Yo, We've Got a Glitch in the Simulation
Throughout history, machines have played a significant role in human life. From the Industrial Revolution, which many view as a turning point for machinery and robotics (MI), to the development of artificial intelligence (AI). However, as technology has advanced, so has its role in society. For instance, the development of artificially intelligent robots, which has bridged the gap between robotics and artificial intelligence. Such robots have come to work alongside humans, and as a result, have become a big part of our lives.
With that said, although most AI robots operate without any serious issues, they do sometimes go rogue. The most recent example is CIMON, an AI robot on the International Space Station, who quite literally threw a temper tantrum.
Who the fuck is CIMON?
A small robot endowed with artificial intelligence that was built by the European Space Agency. This digital helper has a video-screen face, a camera, and a digital voice so it can talk with the astronauts. Its name “CIMON” stands for Crew Interactive Mobile Companion.
And CIMON got to go to space before me because…?
According to Airbus, “CIMON is designed to support astronauts in performing routine work – thanks to its ‘neural’ AI network and its ability to learn – [and to offer] solutions to problems. It uses Watson AI technology from the IBM cloud and, with its face, voice and artificial intelligence, becomes a genuine ‘colleague’ on board.”
I’m confused though. How the hell does an AI robot ‘misbehave’?
Well, to put it bluntly, CIMON was acting like a dick.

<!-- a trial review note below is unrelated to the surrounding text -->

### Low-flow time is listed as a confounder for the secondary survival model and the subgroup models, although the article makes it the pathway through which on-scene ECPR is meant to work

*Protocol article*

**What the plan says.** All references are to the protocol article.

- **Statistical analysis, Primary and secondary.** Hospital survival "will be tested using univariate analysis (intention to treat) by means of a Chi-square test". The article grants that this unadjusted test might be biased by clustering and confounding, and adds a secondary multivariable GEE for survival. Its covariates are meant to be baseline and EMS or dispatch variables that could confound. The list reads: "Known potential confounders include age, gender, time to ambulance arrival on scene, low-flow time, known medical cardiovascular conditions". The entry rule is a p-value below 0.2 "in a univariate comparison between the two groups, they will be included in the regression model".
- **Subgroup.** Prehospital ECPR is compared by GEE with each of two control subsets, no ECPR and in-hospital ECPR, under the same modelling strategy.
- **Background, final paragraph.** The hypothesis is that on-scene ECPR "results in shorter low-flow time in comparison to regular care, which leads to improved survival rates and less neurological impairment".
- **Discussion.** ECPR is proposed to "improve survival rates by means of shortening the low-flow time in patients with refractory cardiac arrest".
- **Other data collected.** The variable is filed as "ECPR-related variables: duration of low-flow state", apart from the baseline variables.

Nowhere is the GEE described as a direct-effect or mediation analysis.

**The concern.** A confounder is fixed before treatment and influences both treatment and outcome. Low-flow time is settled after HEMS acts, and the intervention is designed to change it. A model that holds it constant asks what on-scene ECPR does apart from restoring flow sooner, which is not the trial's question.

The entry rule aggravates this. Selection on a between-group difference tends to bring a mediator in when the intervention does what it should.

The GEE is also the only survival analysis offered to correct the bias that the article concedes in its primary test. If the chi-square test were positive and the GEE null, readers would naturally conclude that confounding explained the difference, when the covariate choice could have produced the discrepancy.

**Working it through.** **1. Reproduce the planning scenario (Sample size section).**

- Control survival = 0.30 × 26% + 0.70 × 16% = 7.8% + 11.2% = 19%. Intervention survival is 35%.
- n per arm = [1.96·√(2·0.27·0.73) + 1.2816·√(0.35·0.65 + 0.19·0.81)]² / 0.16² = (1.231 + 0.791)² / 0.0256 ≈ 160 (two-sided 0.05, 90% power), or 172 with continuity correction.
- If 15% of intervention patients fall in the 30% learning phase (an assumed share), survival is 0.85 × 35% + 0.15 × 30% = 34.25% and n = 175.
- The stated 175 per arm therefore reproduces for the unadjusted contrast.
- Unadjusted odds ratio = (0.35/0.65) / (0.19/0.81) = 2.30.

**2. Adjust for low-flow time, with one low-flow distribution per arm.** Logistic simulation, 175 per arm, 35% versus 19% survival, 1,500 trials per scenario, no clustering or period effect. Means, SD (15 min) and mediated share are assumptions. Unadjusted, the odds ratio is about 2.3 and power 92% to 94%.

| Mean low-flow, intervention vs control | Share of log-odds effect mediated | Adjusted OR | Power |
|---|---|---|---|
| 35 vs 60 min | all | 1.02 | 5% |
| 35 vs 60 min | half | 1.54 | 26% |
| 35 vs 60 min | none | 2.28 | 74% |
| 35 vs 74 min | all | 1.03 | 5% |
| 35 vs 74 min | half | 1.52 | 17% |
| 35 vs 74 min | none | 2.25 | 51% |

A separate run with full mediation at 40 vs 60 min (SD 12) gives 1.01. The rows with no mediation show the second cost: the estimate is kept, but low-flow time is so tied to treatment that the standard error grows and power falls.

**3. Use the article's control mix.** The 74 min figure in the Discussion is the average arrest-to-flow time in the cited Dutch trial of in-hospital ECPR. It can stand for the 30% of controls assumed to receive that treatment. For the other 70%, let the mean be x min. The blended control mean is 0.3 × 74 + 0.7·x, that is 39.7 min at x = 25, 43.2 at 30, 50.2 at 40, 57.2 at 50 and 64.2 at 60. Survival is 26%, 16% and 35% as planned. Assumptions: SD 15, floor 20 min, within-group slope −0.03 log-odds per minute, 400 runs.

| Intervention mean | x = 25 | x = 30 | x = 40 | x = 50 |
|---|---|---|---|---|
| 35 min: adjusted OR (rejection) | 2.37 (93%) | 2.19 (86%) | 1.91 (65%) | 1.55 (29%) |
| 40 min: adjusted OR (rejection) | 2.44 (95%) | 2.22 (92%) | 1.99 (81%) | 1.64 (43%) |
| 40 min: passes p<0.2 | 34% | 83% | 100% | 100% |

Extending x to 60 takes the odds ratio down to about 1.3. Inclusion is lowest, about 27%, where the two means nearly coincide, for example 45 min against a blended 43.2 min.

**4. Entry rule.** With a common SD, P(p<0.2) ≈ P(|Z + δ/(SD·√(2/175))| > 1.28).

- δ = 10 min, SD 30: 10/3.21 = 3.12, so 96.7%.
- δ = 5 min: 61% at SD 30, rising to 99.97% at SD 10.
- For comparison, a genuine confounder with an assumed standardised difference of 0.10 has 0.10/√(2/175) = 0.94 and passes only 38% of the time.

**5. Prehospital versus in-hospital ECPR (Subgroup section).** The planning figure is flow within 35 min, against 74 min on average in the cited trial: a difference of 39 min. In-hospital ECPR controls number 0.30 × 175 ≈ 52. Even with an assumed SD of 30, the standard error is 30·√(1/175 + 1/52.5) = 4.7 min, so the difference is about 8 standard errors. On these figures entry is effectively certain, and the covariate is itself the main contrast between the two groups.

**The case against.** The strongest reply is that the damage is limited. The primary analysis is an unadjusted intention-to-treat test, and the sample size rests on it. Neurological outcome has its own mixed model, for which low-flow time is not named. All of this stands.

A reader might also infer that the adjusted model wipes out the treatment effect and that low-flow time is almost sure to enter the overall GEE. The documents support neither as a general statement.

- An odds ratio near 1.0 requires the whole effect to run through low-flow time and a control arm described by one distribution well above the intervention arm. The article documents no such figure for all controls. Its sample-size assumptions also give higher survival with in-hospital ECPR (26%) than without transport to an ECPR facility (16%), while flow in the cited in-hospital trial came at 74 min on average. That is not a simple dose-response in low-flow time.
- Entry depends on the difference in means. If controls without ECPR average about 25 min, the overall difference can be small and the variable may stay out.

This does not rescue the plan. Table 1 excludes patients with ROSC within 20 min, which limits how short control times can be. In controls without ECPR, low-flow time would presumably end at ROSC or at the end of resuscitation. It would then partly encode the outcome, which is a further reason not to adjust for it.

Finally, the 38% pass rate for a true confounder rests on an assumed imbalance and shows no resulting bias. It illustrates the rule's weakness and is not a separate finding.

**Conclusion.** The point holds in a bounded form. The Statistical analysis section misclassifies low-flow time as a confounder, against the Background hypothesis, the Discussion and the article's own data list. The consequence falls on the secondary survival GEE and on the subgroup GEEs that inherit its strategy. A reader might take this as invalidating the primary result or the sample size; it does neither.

In a video published by the European Space Agency and posted on the Twitter account of the commander of the space station’s mission, Alexander Gerst, CIMON has an emotional meltdown.
According to Quartz,“Midway through their first interaction in space, CIMON tried to endear himself to the astronaut by playing ‘The Man-Machine’ by Kraftwerk.
Gerst listened politely to the first 46 seconds of the song —even bopped along with his fist for a few bars—but then he reached out, shook CIMON’s head, and said, ‘please stop playing music.’
CIMON’s cartoon face appears to roll its eyes. Then, in the middle of Gerst’s next instructions about starting a video stream, CIMON interjects: ‘Cool—let’s sing along those favorite hits.’
Thinking the machine simply didn’t hear him, Gerst repeats his instruction: ‘Cancel music.’But CIMON was having none of it. ‘I love music you can dance to,’ the robot says, sounding a bit defensive. ‘Alright, favorite hits incoming.’
It’s not quite HAL 9000 refusing to open the pod bay doors, but it soured the rest of the conversation. As Gerst relays CIMON’s technical difficulties to support staff, the robot sheepishly reminds his new friend to ‘be nice please.’
Taken aback, Gerst strikes a slightly menacing tone: ‘I am nice! He’s accusing me of not being nice! He just doesn’t know me when I’m not nice.’
‘Cool,’ CIMON sulks. Then, ruefully: ‘Don’t you like it here with me?’”
Damn. At least his malfunction was amusing. But don’t lots of AI robots go bad shit crazy?